History of the fisheries

Fishing activity before and during the 18th century

The strategic and economic importance of the Bizerte lagoon is attested since the most ancient times by the installation of three ports on the gully: Hippo Diarythus or Zaritus (Bizerte) in the north of the lake, Usalis (Menzel Abderhaman), in the south, and Thendalis (Tinja).1 According to Guérin,8 the nickname of Zaritus (or Zarytus) seems to be borrowed from the Phoenician language and it would be due to the canal crossing the city. Founded by the Tyrians, Hippo-Zarytus owns its existence to the canal connecting the lake to the sea. Today, this canal is closed, and it corresponds to the cove of the old harbor. The port was later enlarged by Agathocte. Under the Romans, Hippo-Zarytus became a colony. Pliny the Younger (1st century A.D.) points out the presence of water currents in the lagoon going from inside to outside and in the opposite direction. It inflows sea water (dry period in summer) and outflows of slightly salty water (wet period in winter).2,7,9–11

 In 1116, Idrissi12 describes fishing activities in the lagoon for the first time. This author points out that the lake presents a remarkable singularity: there are 12 different species of fish and during each month of the year, a single species was caught without mixing with other species.1 In 1550, Leo, the African13 provided new information on fishing activity in the lagoon. He reports that important quantities of fish are caught, especially large breams weighing 5 to 6 pounds. During the month of October each year, the fishermen catch fish called "girafa" or "laccia". Indeed, the author confuses this description of two phenomena. The first consists of the release of large mature seabream in November; fish are still called at present “girafa” or black seabream according to the local appellation while the small immature giltheads receive the name "ouarka". The second consisted of the release of the Allis shad called "latcha" in Bizerte.1 In 1743; Shaw described the richness of fish in the lagoon and referred to the Tunisian market as a good source of oysters considering the lake of Bizerte as the source.14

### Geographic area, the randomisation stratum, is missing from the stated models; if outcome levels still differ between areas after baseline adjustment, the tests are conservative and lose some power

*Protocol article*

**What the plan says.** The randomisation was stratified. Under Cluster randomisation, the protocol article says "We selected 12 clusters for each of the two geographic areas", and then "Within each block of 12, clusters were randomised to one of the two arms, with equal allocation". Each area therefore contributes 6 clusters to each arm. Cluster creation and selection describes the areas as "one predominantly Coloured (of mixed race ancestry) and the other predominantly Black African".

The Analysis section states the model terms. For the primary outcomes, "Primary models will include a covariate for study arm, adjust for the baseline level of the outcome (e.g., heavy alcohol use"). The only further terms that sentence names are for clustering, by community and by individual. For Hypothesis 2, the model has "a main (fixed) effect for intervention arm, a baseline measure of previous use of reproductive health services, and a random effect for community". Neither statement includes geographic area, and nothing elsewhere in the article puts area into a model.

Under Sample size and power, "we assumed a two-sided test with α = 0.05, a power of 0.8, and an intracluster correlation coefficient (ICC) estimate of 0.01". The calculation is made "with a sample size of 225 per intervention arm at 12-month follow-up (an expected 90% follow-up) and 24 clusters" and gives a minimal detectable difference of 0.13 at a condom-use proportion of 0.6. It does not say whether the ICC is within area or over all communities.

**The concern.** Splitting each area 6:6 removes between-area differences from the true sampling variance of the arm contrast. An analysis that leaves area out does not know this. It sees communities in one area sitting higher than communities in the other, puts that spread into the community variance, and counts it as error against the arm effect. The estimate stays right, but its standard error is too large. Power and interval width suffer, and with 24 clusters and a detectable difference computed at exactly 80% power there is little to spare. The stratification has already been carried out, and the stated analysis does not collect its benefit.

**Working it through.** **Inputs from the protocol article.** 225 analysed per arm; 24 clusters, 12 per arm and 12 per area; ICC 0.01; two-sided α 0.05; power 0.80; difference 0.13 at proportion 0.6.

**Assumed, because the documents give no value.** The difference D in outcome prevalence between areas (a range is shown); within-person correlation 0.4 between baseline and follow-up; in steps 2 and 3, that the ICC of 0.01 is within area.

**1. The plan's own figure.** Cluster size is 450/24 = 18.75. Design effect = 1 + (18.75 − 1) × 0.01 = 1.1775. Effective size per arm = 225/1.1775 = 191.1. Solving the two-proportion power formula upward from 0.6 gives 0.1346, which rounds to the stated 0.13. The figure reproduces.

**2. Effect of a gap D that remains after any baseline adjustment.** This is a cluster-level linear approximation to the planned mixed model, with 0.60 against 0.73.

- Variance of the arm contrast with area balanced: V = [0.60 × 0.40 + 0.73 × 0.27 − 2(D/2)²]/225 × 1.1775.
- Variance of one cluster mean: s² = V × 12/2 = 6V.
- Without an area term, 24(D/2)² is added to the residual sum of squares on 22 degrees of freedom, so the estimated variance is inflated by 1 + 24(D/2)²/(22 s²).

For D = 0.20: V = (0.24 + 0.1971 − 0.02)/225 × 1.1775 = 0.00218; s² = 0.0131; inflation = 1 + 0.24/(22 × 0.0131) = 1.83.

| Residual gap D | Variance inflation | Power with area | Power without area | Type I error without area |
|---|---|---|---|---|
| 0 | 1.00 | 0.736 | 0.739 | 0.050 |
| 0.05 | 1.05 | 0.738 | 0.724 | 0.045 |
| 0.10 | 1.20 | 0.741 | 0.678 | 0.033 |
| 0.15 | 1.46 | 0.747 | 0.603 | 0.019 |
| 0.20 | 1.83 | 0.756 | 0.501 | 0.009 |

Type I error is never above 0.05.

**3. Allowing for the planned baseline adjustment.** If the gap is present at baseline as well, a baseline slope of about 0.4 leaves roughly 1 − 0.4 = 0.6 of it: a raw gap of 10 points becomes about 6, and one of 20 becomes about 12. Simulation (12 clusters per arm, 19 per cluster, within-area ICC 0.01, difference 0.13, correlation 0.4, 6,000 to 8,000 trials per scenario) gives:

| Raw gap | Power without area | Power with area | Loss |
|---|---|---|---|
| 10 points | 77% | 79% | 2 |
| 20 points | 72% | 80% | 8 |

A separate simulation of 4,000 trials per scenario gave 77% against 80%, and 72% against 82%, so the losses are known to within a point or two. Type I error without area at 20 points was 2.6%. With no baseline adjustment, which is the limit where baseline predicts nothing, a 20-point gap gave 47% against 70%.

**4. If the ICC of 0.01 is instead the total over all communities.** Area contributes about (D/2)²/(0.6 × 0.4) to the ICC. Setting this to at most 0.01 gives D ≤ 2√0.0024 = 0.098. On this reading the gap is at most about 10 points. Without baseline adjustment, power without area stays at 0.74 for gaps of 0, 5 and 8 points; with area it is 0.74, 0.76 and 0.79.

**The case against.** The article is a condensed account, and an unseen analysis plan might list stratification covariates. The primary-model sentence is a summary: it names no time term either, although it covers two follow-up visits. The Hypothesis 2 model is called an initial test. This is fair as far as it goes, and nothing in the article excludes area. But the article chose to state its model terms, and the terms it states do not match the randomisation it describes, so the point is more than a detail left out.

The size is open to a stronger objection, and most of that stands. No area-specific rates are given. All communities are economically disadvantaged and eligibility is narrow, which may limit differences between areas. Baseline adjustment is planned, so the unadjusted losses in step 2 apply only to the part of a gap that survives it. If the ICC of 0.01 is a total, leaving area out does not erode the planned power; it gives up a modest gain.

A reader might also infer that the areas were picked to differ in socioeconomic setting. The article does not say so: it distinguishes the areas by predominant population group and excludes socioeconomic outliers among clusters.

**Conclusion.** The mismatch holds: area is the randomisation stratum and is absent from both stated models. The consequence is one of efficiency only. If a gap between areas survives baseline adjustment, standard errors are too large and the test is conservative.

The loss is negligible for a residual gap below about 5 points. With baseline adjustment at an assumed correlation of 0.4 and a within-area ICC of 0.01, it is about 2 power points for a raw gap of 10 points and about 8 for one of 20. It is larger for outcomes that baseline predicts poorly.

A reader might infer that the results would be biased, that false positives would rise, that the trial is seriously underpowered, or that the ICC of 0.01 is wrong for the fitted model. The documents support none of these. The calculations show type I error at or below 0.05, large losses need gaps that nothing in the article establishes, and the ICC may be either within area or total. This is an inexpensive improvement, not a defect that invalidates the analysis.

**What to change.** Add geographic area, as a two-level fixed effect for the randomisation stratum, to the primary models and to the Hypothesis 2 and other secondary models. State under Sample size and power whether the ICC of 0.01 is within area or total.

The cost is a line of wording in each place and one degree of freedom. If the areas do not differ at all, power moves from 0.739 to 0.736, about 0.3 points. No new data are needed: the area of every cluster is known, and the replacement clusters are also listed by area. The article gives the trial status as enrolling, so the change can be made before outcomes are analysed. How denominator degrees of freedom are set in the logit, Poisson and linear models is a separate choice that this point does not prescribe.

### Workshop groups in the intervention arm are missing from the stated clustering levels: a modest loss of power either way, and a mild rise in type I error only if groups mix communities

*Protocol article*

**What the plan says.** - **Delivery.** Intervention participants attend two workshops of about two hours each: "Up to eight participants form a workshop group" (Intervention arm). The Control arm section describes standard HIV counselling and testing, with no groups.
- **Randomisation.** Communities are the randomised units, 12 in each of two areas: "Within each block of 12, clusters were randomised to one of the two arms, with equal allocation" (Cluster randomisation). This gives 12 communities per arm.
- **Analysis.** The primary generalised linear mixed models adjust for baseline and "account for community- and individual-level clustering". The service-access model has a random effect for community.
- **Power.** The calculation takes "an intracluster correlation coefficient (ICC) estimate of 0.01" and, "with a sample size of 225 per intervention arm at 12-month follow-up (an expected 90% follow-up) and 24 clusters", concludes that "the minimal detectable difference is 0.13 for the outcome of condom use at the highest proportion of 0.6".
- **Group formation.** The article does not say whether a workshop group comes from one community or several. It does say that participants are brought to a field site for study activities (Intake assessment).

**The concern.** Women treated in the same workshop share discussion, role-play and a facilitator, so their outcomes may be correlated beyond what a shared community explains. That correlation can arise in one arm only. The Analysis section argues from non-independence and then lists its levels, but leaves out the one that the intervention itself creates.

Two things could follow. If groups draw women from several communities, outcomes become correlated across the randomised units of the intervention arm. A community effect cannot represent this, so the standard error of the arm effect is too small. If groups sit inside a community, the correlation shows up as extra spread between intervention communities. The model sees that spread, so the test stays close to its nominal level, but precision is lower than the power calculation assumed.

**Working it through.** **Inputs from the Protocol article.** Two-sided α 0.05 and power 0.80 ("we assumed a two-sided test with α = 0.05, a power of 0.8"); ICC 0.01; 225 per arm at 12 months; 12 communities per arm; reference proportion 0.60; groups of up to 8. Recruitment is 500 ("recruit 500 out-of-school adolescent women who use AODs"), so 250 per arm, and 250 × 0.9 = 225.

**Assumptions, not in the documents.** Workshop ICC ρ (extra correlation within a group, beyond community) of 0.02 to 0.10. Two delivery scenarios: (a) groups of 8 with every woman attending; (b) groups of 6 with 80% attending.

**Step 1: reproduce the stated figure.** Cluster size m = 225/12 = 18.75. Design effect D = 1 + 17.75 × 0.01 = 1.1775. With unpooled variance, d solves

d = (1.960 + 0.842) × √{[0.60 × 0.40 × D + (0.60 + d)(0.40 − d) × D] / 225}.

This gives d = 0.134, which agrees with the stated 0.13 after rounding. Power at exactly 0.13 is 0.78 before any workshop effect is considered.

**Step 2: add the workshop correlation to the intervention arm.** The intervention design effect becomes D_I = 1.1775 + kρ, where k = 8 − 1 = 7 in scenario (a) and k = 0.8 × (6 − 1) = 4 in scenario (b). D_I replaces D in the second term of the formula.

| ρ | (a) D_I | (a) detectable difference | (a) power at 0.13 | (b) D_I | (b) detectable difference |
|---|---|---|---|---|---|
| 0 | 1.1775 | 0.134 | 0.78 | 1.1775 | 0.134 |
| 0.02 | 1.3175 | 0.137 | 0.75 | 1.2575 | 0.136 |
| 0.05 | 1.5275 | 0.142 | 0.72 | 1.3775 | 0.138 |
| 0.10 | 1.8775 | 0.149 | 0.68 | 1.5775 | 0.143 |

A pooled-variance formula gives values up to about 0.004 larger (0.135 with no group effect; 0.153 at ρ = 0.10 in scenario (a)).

The above-mentioned studies are highly important as they indicate the great productivity of the Bizerte lagoon over the centuries. Additionally, this bibliographic summary elucidated the historic aspect of the fishing activity in the lagoon.

Fishing activity in the 19th century

In 1816, most of the fish sold in the central market of Tunis come from the Bizerte lagoon. The fishing in the lake is leased (auction). The fish is easily caught using a trap made of rushes (simplified edge) forming an enclosure from which it cannot leave once it enters.1

 In 1881, according to Coste, net fishing in the lagoon was prohibited by the farmer who paid the “Bey” an annual royalty of 110,000 francs for the fisheries made in Bizerte lagoon and Ichkeul lake.15 The lagoon kept its reputation as a highly productive area and the most important fishery in the world.16 The seasonal fisheries landing of the large bream (5 kg) was very important in 1897 with 266 tons.17 The same case was observed for Mullet (110 tons), Sand steenbras (33 tons), and Seabream (29 tons).

A total of 40 sailors and 3 fishing bosses operating in the lagoon are enumerated at the beginning of the 19th century.18 During the Seabream fishing season; all the citizens participate in this species' fishing festival.